skip to main content

TUC Black Workers Conference Supports Drill Music, Rejects Discrimination Against Black Artists

The Musicians’ Union is delighted that the TUC Black Workers Conference voted to support music education in schools and end discrimination against drill artists.

Published: 17 April 2019 | 12:00 AM Updated: 28 April 2021 | 4:29 PM
Microphone closeup
Microphone. Photograph: Renato A Silva, Shutterstock

Music has often been the focus of moral panic to distract from deeper issues in society. The most recent genre used as a distraction is drill music.

Drill tracks and videos have been cited as evidence of violent intent in several court cases in the last 18 months. In that time, the Met police has ordered YouTube to remove at least 30 drill videos.

Drill has become the UK music industry’s hot potato, just as punk was in the Seventies, acid house in the late Eighties and grime in the Noughties.

This focus on drill music follows a long history of racial bias in the criminal justice system. Form 696 deprived grime artists of opportunities to build a career in music. The censorship of drill may do the same.

Music as self-expression

Moving the MU’s motion to TUC Black Workers Conference, delegate Linton Stephens said, “Young people and music have been synonymous with one another throughout every generation and, for some reason, we remember our own youth with rose tinted glasses as if this rebellion never existed in our time.”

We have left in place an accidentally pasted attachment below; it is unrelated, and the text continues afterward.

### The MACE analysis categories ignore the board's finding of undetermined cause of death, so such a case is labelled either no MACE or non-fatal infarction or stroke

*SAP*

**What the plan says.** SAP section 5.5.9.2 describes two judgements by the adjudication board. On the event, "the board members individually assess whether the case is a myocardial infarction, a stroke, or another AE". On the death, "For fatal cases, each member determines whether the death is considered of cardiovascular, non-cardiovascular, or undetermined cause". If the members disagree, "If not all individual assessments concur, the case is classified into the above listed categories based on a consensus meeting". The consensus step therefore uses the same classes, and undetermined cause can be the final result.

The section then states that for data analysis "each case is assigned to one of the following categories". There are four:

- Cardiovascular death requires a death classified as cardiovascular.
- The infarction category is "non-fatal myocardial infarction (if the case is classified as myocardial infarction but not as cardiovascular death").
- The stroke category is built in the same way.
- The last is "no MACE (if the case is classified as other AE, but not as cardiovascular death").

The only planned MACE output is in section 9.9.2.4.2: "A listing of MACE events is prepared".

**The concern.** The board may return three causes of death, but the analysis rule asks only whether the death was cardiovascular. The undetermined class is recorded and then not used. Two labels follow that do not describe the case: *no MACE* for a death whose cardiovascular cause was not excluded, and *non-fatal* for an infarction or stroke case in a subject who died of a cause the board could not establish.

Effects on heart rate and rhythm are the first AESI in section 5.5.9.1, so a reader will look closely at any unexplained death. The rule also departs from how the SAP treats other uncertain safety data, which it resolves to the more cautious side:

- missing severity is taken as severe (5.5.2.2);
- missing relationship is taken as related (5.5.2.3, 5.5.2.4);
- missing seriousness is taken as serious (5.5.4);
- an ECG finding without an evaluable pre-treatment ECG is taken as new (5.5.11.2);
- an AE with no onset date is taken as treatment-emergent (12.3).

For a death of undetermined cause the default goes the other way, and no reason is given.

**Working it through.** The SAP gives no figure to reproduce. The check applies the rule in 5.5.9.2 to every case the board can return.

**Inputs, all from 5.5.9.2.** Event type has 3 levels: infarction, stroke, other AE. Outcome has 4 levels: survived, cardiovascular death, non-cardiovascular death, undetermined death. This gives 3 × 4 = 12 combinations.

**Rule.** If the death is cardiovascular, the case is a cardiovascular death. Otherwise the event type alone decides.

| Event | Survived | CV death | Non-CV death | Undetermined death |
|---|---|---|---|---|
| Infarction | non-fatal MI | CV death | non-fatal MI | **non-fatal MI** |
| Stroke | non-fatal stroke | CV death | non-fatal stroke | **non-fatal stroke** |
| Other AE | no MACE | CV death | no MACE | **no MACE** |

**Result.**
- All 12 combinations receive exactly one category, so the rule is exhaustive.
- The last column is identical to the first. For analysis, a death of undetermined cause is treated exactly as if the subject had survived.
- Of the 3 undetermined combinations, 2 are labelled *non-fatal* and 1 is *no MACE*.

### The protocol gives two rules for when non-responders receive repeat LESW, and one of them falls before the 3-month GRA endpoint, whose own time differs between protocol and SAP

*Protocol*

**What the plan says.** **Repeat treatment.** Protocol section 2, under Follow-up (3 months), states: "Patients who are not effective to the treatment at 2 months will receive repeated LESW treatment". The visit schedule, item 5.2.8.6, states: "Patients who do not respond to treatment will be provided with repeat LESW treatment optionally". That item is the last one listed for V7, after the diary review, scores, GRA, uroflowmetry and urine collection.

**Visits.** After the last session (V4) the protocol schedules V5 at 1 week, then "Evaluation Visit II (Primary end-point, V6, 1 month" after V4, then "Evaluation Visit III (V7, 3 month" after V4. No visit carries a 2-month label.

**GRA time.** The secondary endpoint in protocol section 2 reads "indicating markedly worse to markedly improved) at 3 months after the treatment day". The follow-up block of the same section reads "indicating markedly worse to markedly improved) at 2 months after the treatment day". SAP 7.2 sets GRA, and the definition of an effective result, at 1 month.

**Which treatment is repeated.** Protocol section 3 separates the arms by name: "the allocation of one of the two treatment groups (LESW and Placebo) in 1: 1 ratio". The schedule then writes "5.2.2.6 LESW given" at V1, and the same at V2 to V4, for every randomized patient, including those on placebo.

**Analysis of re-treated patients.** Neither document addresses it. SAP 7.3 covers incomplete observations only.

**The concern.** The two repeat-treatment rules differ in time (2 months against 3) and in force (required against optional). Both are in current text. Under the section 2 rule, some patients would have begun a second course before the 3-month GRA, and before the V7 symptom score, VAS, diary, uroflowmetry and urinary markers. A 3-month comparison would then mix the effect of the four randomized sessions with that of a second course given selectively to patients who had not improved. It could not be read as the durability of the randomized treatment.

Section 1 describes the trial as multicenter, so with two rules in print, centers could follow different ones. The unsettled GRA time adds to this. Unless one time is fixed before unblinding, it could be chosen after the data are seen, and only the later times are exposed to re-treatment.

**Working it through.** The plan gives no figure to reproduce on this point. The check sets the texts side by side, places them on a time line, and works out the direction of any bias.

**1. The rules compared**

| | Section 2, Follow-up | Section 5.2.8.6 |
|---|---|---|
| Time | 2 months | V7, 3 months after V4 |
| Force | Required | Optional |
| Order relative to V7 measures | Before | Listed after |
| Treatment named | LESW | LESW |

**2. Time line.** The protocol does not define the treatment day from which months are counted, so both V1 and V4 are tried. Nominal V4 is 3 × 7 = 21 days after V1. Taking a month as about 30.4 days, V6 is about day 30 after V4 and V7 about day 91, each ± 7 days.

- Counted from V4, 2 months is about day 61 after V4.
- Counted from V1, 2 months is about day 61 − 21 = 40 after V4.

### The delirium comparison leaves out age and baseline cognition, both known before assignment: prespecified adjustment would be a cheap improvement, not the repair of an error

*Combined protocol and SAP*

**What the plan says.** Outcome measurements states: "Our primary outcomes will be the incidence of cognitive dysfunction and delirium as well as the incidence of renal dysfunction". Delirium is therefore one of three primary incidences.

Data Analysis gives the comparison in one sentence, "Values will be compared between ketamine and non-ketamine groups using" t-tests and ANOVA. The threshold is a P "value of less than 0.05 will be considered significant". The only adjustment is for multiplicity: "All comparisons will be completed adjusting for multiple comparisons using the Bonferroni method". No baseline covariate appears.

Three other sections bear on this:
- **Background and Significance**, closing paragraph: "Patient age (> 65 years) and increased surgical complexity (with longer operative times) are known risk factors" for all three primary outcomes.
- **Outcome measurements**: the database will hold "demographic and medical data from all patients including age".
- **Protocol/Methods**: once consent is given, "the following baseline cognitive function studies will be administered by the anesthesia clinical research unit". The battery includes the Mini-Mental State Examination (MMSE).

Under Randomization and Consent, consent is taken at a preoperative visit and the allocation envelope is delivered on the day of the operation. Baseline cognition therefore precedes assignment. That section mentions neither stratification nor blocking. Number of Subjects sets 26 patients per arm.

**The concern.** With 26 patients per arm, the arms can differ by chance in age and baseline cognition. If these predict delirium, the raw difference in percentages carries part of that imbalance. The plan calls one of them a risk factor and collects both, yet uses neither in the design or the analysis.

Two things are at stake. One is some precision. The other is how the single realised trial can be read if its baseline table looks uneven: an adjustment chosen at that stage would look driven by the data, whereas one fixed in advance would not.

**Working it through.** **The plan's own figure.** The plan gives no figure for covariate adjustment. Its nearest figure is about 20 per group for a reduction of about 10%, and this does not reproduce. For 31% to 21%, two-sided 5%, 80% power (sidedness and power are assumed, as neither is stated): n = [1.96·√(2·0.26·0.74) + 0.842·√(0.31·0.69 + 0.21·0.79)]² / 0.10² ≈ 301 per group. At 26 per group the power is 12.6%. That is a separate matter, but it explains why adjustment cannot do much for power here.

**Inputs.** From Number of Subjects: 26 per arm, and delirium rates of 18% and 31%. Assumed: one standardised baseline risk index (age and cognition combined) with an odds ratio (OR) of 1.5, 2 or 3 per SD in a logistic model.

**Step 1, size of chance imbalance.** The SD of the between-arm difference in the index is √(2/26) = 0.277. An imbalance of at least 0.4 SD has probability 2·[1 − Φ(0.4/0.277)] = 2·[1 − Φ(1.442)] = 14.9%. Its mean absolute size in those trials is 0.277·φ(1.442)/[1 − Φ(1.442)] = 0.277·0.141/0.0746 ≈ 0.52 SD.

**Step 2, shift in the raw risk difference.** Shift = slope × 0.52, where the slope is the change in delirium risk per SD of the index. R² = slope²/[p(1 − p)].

“Music and artistic self-expression are a reflection of, and not a cause of, the individual socio-economic experience,” he continued.

“The Government’s diversion tactic to continually blame music of black origin as a contribution to the cause of the rise in outcrops of violent or anti-social behaviour demonises the young black community and suppresses their voice,” Linton explained.

Linton also highlighted the impact of education cuts on students and teachers.

Tackling youth violence

Cuts to music education in particular – which have left children from low-income backgrounds half as likely to learn an instrument – are limiting the opportunities children and young people get to be creative. This is despite evidence that music can boost creativity, confidence, leadership and conflict resolution skills.

The MU’s motion calls on the TUC to lobby Government to abolish the EBacc, increase school funding, and invest in youth led youth services.

We are delighted that it passed unanimously, with speakers in support from the BECTU section of Prospect, GMB and NASUWT.

Add your voice to the call

Musician? Join for £1 and get your first six months free as well as contract advice, professional development and networking, and support when you need it most.

Love music? Sign up as a Supporter for free to support our campaigns and protect the music you love.

Make the most out of MU membership

Access expert music industry advice and services whether you are a full-time professional musician, occasional gig player, part-time music teacher or anything in between.

Explore our services available to members only 

  • Be free from insurance worries
  • Get expert legal support
  • Be represented in your profession
  • Access expert career advice, resources and training events
  • Connect, network and get to know the community of musicians

Learn about all membership benefits

Make the most out of MU membership

Continue reading